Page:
What a night of boxing! I am seriously kicking myself for always procrastinating on Carson City’s Stubhub Home Depot Center boxing events, open-air boxing venues are the shit! That venue almost always brings in real hungry fighters in it to win it and also put on a good show!
Robert Guerrero and Yoshihiro Kamegai was the headliner of the night and rightly so. I was amazed at the preparation both fighters exhibited, and just the amazing true grit that really reflects what makes boxing such a great sport. What I mean by this is that it’s true that great fighters are sometimes exalted because of their superhuman talents, skill, athleticism, and intelligence. However, what is great about the sport is that it also attracts unique individuals that aren’t in it to show off, but are in it to go to war, fight honorably, and emerge truly victorious against a rival, proving beyond the judges’ cards who really wants it more. Everyone at StubHub stood witness last night to Guerrero’s performance and his well-deserved win, and Kamegai can similarly walk out of there with his head high because he also won over many fans, including myself, all looking forward to his return to the ring.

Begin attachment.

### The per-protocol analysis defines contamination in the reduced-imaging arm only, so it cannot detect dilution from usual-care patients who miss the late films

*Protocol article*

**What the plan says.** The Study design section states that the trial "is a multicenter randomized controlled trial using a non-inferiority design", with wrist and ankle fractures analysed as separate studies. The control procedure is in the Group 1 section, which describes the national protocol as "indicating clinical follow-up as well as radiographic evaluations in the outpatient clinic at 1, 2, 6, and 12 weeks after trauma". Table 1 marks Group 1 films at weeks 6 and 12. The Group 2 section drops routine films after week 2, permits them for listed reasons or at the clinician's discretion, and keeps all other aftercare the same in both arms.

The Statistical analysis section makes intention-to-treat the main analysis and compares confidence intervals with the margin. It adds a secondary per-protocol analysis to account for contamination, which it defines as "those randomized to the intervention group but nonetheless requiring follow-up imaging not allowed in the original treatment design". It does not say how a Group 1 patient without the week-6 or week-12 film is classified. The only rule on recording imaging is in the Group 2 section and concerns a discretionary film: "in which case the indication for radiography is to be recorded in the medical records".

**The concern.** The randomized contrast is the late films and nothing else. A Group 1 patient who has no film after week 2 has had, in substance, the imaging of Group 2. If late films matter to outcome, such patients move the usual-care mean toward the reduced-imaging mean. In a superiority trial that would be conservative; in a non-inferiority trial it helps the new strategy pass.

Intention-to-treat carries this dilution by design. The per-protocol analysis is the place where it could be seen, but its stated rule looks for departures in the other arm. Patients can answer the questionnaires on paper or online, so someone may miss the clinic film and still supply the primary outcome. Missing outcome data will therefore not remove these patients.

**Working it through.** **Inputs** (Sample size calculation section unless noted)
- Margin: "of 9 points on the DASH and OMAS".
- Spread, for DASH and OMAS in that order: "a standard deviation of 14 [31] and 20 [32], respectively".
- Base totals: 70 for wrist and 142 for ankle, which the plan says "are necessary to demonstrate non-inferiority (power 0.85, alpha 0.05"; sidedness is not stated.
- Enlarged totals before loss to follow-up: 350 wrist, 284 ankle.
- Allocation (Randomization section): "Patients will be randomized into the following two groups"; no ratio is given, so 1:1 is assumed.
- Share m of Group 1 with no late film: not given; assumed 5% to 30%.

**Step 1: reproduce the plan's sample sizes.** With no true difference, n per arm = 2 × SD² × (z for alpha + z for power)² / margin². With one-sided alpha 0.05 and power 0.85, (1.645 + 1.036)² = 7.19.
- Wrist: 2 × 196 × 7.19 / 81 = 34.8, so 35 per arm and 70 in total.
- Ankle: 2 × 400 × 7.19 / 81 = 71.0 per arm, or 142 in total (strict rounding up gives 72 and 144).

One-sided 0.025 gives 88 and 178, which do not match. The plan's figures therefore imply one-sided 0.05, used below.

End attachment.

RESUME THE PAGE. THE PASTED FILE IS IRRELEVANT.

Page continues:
What is seriously infuriating about last night event is again, the media commentary. Pre-fight storylines were continued over the course of 12 scintillating rounds talking about CrossFit, the commentator’s disappointment that Robert didn’t stick to boxing, and overall disappointment about what Robert did or did not learn from his 14-month layoff from his last fight with “Money” Mayweather. Extremely sparse comments about the technical in-fight between Robert and Kamegai, the creation and destruction of space inside the “phone booth”, and the superhuman show of endurance that both fighters excellently prepared for.